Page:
When you're driving a car and you need to slow down, you're not thinking about the location of the brake pedal being on the floor and that, in fact, you must remove your right foot from the gas pedal to apply pressure to the brake pedal in order to slow down. I'd venture to guess that strong players who are on top of their game aren't thinking about "set, pause, and freeze" because they go into cruise control when they're in the pit.

I have read that Niels Feijen of The Netherlands practices 8 to 10 hours every single day. When you see him play on TV, he's definitely in the zone or "cruise control," if you will.

I don't think there is any easy way to become proficient in pool, without hours and hours of play (IMO), whether in competitive events or in action. The guys/gals I see usually winning the tournaments -- local, regional, national, international -- are the ones who play every single day.

Young or old, male or female, it don't come easy. One pool factoid I like to remember is that Mike Lebron won the U.S. Open when he was 54 years old. :p

JMHO, FWIW!

JAM

jjinfla
04-10-2005, 06:24 AM
Heckler, when one is practicing and playing pool every single day, much like a 9-to-5 job, JAM

Jam, Many people want to be pros but they do not treat it like a job. They will not go "to the office" and put in their eight hours a day. They figure the world owes them a living and they don't have to work for it.

I have heard where Tiger will go to the driving range for four hours after he plays in a tournament.

What kind of court do you work in?

Jake

drivermaker
04-10-2005, 06:36 AM
How do you know when your a good player?????

How do you know level you can REALLY compete at???

How do you know when your good enough to enter tour events???

What are the tell tale signs of not been good enough to compete???

Any thoughts would be appreciated......


Question #1: When you're kicking EVERYONE'S ass for the cash

Question #2: When you're kicking EVERYONE'S ass for the cash at that level

Question #3: When you're kicking EVERYONE'S ass for the cash

Question #4: When you're getting YOUR ASS kicked for the cash

Next question, please.......

JAM
04-10-2005, 06:56 AM
...What kind of court do you work in?...

I've reported in just about every kind of court out there (LOL). However, I enjoy some jobs better than others. I've always found congressional work to be interesting and perhaps enjoy it the most. My claim to court-reporting fame, if you could call it that, was being part of the team which produced the verbatim testimonies of Monica Lewinsky, Vernon Jordan, and Sidney Blumenthal for the Senate, same-day delivery, which was later aired on C-SPAN. In the office, we joked about this event being the Super Bowl of court reporting! :p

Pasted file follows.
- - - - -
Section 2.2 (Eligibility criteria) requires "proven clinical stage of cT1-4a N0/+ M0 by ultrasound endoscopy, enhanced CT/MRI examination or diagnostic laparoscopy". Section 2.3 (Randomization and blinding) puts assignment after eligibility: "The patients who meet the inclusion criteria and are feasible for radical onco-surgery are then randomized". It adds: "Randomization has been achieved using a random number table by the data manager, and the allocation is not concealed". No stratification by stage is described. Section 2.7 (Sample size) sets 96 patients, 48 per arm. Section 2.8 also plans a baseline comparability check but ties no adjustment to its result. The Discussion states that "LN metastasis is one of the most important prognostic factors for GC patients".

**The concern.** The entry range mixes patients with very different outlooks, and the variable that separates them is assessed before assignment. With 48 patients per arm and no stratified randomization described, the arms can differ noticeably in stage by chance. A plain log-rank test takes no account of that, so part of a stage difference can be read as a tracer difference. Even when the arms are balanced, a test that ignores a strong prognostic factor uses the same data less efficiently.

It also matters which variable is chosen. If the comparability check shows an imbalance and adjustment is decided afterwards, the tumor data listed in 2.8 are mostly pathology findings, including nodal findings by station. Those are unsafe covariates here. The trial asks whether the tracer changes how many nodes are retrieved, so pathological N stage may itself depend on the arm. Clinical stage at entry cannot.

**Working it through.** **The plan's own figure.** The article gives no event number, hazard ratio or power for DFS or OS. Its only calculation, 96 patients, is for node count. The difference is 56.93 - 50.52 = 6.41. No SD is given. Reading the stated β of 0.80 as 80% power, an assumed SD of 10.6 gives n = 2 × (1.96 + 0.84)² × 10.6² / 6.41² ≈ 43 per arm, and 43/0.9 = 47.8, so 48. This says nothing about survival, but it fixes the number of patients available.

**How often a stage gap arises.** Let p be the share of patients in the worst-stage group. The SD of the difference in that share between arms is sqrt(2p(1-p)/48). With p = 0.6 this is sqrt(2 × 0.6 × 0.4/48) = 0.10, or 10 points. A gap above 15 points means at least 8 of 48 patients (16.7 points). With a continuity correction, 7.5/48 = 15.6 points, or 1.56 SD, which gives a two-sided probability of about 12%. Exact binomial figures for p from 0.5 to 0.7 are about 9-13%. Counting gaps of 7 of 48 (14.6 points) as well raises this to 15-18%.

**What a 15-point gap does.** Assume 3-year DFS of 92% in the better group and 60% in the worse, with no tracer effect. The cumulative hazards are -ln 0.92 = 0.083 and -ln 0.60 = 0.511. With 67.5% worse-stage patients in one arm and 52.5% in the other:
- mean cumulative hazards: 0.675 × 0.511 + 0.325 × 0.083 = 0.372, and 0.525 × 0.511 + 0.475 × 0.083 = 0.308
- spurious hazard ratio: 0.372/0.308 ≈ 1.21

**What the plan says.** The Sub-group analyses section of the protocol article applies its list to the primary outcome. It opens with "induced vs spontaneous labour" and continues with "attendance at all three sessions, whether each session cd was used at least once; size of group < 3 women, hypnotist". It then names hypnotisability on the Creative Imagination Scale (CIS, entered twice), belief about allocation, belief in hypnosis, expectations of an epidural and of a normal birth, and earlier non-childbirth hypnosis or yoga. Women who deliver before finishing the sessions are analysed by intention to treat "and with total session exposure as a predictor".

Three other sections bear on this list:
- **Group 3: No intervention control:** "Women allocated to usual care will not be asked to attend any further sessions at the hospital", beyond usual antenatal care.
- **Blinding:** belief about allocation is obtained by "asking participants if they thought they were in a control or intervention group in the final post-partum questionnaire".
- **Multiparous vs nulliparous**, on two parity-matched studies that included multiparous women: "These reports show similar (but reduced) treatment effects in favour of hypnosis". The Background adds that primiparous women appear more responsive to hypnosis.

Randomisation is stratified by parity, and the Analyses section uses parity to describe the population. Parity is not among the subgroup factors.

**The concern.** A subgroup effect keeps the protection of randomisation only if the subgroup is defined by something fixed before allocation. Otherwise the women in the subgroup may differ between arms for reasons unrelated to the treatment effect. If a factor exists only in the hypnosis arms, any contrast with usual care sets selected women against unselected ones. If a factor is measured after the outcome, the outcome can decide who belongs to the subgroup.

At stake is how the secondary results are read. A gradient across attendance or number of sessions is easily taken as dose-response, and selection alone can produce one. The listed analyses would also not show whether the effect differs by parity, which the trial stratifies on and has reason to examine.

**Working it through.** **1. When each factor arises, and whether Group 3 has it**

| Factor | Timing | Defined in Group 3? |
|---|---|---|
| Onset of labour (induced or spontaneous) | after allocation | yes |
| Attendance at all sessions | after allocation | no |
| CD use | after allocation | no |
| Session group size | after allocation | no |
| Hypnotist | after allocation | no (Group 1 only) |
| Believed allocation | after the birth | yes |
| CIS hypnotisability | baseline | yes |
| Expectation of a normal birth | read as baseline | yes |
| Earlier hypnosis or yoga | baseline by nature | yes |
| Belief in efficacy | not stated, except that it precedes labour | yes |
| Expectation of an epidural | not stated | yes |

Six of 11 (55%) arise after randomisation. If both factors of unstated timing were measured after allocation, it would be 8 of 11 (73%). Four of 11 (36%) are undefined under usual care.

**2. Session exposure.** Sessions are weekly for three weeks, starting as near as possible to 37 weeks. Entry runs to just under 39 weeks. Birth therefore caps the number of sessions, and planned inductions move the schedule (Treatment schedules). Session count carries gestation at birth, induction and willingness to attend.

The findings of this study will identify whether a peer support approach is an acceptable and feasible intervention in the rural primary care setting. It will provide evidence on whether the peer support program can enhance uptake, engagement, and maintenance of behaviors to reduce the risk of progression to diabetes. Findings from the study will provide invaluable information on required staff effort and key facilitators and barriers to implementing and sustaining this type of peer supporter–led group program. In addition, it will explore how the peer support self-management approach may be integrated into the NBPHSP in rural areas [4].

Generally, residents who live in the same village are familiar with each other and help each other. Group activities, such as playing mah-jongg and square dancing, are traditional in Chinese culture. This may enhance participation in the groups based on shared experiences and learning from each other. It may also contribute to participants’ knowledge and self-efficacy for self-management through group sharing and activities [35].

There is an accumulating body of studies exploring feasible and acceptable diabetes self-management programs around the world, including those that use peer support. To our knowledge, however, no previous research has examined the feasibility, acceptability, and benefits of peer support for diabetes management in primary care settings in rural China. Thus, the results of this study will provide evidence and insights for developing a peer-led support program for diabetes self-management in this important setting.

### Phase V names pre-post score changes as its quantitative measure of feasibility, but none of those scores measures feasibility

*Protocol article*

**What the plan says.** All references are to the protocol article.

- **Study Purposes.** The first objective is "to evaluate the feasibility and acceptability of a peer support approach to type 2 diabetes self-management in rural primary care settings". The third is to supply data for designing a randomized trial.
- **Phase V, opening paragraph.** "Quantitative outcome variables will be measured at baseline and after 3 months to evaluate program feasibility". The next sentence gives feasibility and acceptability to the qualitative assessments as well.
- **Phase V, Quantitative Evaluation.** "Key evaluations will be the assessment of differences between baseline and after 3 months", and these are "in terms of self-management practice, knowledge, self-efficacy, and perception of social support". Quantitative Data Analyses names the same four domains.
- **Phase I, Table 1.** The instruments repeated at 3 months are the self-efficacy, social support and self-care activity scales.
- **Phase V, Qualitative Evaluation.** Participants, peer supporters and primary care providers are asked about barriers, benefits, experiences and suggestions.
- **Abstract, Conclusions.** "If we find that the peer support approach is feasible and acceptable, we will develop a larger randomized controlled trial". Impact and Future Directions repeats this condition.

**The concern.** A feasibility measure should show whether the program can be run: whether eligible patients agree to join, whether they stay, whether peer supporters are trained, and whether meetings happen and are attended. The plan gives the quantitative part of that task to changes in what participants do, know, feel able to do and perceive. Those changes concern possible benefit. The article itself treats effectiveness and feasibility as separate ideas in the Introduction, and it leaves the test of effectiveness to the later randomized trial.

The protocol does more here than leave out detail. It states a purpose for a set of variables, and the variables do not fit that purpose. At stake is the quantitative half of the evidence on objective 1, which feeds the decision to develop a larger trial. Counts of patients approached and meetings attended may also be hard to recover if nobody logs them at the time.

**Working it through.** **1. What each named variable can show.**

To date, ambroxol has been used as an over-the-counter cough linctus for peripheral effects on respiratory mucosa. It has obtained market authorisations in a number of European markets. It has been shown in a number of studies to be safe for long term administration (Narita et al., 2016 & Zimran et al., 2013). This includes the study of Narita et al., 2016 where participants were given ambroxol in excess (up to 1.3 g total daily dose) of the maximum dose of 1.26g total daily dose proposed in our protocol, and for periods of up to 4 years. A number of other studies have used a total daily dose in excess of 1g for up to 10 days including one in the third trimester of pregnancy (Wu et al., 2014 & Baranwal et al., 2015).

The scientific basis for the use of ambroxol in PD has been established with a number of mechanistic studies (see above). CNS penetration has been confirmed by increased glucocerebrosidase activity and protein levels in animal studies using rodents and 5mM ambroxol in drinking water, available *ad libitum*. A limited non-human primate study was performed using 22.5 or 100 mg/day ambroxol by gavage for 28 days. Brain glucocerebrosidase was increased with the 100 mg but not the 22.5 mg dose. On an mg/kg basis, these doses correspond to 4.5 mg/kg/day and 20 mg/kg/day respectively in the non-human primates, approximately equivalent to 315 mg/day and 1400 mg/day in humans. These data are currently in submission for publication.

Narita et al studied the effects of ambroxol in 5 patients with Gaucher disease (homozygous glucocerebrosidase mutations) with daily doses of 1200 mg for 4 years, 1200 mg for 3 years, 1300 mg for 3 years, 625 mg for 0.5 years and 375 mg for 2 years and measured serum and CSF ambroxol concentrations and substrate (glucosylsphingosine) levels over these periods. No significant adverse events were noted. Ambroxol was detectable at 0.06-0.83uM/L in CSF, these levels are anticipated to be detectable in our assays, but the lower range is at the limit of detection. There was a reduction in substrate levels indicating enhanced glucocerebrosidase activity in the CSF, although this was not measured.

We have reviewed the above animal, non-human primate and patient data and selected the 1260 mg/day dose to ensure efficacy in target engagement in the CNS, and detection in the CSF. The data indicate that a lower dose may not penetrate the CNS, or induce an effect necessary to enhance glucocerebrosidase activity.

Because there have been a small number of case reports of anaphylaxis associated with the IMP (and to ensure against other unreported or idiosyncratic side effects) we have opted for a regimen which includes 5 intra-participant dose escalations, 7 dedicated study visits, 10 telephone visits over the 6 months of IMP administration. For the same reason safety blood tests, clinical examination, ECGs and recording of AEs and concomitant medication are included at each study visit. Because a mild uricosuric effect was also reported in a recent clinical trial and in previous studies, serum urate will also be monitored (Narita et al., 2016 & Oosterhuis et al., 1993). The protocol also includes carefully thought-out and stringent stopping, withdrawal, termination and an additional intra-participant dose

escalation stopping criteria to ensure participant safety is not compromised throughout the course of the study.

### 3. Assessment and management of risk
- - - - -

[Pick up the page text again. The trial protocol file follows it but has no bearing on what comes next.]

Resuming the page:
Reporting is multi-faceted, much like pool, and is not restricted to court venues. Just like professional pool players, the existing lot of competent court reporters is diminishing, due to the amount of time and money it takes to become proficient. One must be prepared to dedicate themselves and develop their skills accordingly. IT definitely doesn't come easy, but if one REALLY wants IT, IT can happen.

JAM

Heckler
04-10-2005, 07:18 AM
Nice reply Drivemaker.......

TATE
04-10-2005, 07:42 AM
How do you know when your a good player?????

How do you know level you can REALLY compete at???

How do you know when your good enough to enter tour events???

What are the tell tale signs of not been good enough to compete???

Any thoughts would be appreciated......

I will be blunt. If you fear other expert players, the answer is "no". If you have to ask these questions, the answer is "no".

However, any "A" player should enter all the events they can as part of the learning process regardless of if they feel they are competitive or not. You need to really believe you are as good as these other players are to be their equal.

Chris

TATE
04-10-2005, 07:45 AM
Question #1: When you're kicking EVERYONE'S ass for the cash

Question #2: When you're kicking EVERYONE'S ass for the cash at that level

Question #3: When you're kicking EVERYONE'S ass for the cash

Question #4: When you're getting YOUR ASS kicked for the cash

Next question, please.......

Drivermaker,

If you're kicking everyone's ass for the cash, you're either playing crappy opponents or you're Efren. All good players lose. The best ones are not afraid of losing.